"Mulder, what . . ." She tips it to catch the light better from her angle, and whispers as she reads, "DS, yours forever, FM. Oh, Mulder! Why didn't you tell me about this before? Four years and I never saw the inscription."

"Would it have made a difference?" I respond, and I know my tone isn't gentle. "Obviously, remembrances of our life together weren't a priority for you. Did you even look at it while I was missing? While I was dead?" She cringes on the final word. I know its use bothers her, but I'm not in a mood to be too concerned with her sporadic sensitivities.

"No, Mulder," she admits. "The keychain wasn't enough. I held onto other things. Things that made me feel you again. . . . smell you again. Your gray T-shirt tucked under my pillow. The blue shirt you wore that last day, so welcoming for me when I needed to hold it in place of holding you." Suddenly, she's crying, and I find I can't stay angry with her anymore. Knowing that she held these things of mine while I was gone helps, but the hurt is still there. I push it aside with all the other aches I deny every day when she asks, "why didn't you tell me about the engraving?"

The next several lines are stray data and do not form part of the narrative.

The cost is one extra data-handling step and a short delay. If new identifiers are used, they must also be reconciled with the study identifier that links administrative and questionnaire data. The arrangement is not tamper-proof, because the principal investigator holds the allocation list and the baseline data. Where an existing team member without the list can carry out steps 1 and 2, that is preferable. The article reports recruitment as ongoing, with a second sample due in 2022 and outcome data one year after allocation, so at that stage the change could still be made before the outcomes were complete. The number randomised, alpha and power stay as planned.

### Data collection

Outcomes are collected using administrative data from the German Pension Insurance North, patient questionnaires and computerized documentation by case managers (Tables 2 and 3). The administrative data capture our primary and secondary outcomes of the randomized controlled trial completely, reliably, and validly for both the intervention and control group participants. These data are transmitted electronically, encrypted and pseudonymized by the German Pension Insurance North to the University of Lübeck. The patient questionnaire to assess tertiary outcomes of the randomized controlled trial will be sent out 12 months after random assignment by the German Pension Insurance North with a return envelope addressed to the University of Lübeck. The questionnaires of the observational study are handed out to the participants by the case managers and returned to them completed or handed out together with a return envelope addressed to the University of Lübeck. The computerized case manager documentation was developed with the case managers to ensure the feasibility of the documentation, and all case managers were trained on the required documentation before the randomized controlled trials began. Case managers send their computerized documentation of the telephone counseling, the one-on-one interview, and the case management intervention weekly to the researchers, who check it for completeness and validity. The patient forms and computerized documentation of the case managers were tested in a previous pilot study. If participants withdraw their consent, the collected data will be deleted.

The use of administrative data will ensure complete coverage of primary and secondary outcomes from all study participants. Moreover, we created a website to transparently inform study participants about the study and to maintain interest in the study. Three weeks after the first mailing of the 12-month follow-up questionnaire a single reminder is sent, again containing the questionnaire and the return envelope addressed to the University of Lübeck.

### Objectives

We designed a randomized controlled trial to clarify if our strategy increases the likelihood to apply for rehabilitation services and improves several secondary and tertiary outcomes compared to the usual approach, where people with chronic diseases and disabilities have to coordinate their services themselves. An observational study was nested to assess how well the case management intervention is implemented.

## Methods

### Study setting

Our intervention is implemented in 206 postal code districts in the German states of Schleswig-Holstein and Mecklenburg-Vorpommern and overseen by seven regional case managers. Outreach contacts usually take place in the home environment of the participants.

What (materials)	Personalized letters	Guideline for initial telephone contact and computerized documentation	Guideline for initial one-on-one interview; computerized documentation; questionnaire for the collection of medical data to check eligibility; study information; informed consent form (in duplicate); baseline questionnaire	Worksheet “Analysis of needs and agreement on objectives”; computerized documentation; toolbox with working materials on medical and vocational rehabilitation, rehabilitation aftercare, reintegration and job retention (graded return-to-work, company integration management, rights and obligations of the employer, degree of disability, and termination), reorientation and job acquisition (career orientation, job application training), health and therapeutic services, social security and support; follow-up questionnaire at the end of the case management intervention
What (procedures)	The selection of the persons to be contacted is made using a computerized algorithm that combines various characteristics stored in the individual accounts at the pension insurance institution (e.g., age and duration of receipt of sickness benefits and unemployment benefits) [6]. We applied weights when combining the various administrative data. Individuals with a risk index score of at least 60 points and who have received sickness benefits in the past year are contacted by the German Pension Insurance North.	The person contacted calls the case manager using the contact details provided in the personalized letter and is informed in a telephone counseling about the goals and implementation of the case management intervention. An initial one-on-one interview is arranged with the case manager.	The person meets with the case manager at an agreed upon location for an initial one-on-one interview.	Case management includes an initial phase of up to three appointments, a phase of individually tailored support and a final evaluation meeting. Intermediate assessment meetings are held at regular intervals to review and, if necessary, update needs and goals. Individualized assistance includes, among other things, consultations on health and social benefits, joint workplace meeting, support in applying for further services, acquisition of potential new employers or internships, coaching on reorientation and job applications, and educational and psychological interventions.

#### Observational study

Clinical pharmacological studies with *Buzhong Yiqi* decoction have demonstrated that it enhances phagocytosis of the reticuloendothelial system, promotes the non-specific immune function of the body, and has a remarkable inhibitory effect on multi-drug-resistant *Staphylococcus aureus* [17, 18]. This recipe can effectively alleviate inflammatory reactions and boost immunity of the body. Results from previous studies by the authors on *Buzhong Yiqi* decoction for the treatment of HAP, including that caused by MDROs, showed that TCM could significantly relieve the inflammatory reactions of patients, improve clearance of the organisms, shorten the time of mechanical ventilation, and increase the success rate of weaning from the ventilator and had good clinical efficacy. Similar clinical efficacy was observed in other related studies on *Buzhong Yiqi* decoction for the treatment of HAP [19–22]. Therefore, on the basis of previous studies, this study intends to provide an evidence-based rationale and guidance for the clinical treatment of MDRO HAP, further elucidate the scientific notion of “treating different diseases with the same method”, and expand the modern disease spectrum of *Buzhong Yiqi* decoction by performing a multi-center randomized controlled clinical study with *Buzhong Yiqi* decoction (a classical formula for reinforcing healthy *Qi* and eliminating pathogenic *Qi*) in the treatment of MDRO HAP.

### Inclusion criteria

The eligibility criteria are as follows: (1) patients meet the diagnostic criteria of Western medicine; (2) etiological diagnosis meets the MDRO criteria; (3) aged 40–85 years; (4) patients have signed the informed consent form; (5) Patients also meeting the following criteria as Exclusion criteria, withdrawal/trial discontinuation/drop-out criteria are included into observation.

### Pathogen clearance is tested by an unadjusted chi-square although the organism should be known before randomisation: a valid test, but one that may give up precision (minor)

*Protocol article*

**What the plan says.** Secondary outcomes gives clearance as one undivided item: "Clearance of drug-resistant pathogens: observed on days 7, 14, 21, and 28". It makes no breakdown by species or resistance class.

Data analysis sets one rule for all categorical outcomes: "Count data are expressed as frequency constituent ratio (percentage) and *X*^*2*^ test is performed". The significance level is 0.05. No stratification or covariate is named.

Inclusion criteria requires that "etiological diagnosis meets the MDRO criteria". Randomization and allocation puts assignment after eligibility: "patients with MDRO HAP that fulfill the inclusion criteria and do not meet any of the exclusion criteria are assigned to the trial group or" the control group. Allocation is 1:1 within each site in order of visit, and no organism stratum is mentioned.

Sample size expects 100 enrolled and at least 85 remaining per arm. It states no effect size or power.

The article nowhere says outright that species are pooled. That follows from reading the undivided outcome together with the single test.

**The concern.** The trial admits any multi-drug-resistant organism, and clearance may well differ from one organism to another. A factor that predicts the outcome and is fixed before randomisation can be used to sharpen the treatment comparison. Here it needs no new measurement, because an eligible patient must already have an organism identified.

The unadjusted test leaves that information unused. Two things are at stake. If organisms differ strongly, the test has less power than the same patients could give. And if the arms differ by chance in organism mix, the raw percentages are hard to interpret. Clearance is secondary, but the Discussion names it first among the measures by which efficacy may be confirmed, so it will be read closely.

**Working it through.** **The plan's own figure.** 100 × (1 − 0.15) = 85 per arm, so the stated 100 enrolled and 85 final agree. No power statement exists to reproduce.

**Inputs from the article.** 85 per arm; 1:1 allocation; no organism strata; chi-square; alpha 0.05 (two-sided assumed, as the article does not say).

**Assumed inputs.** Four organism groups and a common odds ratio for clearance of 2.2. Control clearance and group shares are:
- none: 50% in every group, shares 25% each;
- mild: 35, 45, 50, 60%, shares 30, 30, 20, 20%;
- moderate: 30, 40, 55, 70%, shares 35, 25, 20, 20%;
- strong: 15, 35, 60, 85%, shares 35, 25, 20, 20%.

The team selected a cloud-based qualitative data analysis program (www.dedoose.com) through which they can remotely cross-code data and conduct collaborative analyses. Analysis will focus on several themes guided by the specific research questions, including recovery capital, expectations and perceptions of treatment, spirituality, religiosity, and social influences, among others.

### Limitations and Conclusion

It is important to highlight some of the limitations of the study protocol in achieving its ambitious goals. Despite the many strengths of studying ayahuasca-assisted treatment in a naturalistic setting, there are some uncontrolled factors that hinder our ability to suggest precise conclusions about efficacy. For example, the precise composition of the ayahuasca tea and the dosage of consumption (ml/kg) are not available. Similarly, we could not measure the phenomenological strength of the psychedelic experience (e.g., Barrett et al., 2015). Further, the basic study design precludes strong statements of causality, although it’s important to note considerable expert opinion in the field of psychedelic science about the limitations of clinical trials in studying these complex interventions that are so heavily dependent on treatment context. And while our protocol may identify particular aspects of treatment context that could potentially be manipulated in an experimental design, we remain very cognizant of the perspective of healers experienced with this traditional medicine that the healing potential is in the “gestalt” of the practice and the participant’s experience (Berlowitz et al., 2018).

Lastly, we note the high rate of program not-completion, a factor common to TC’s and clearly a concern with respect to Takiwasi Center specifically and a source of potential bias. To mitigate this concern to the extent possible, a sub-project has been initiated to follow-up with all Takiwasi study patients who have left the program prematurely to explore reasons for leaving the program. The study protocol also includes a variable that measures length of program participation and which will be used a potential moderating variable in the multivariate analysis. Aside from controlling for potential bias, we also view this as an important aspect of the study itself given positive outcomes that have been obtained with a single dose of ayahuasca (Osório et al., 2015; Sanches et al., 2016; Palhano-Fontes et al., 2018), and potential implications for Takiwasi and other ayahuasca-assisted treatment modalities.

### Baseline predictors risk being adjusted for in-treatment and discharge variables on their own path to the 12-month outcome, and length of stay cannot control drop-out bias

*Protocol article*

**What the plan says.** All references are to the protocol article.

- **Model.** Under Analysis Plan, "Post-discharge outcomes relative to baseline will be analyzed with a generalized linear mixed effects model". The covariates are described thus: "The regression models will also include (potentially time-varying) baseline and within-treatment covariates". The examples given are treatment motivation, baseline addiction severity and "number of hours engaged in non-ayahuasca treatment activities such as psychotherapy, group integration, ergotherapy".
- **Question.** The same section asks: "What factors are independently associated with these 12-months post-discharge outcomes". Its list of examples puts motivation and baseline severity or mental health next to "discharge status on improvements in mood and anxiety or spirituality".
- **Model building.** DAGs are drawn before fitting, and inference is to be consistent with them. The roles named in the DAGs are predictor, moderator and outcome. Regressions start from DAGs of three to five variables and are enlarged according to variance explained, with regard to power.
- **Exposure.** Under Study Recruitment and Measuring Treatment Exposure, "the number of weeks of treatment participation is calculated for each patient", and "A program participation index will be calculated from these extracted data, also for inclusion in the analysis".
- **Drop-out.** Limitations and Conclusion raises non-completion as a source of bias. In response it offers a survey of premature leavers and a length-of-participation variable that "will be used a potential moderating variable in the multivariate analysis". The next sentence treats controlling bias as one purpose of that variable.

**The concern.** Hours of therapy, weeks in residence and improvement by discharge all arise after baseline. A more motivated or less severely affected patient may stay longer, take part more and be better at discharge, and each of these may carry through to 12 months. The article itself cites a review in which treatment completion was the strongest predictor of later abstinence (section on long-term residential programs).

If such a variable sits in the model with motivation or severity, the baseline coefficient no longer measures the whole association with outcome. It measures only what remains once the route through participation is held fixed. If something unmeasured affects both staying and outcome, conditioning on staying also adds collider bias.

"At first, I figured you saw it but didn't feel the same way. That you were ignoring it, hoping I'd do the same and we'd go on as always. And I didn't want to lose what we had, so I settled for just that, and no more. Then, after," I motion to her stomach, implying what more we'd become to each other, I figured you were keeping it as a remembrance, a keepsake. We never were the best where talking was concerned. And then, yesterday, when I found it near where Agent Doggett disappeared, and one of the other agents identified it as the one he'd been carrying . . ."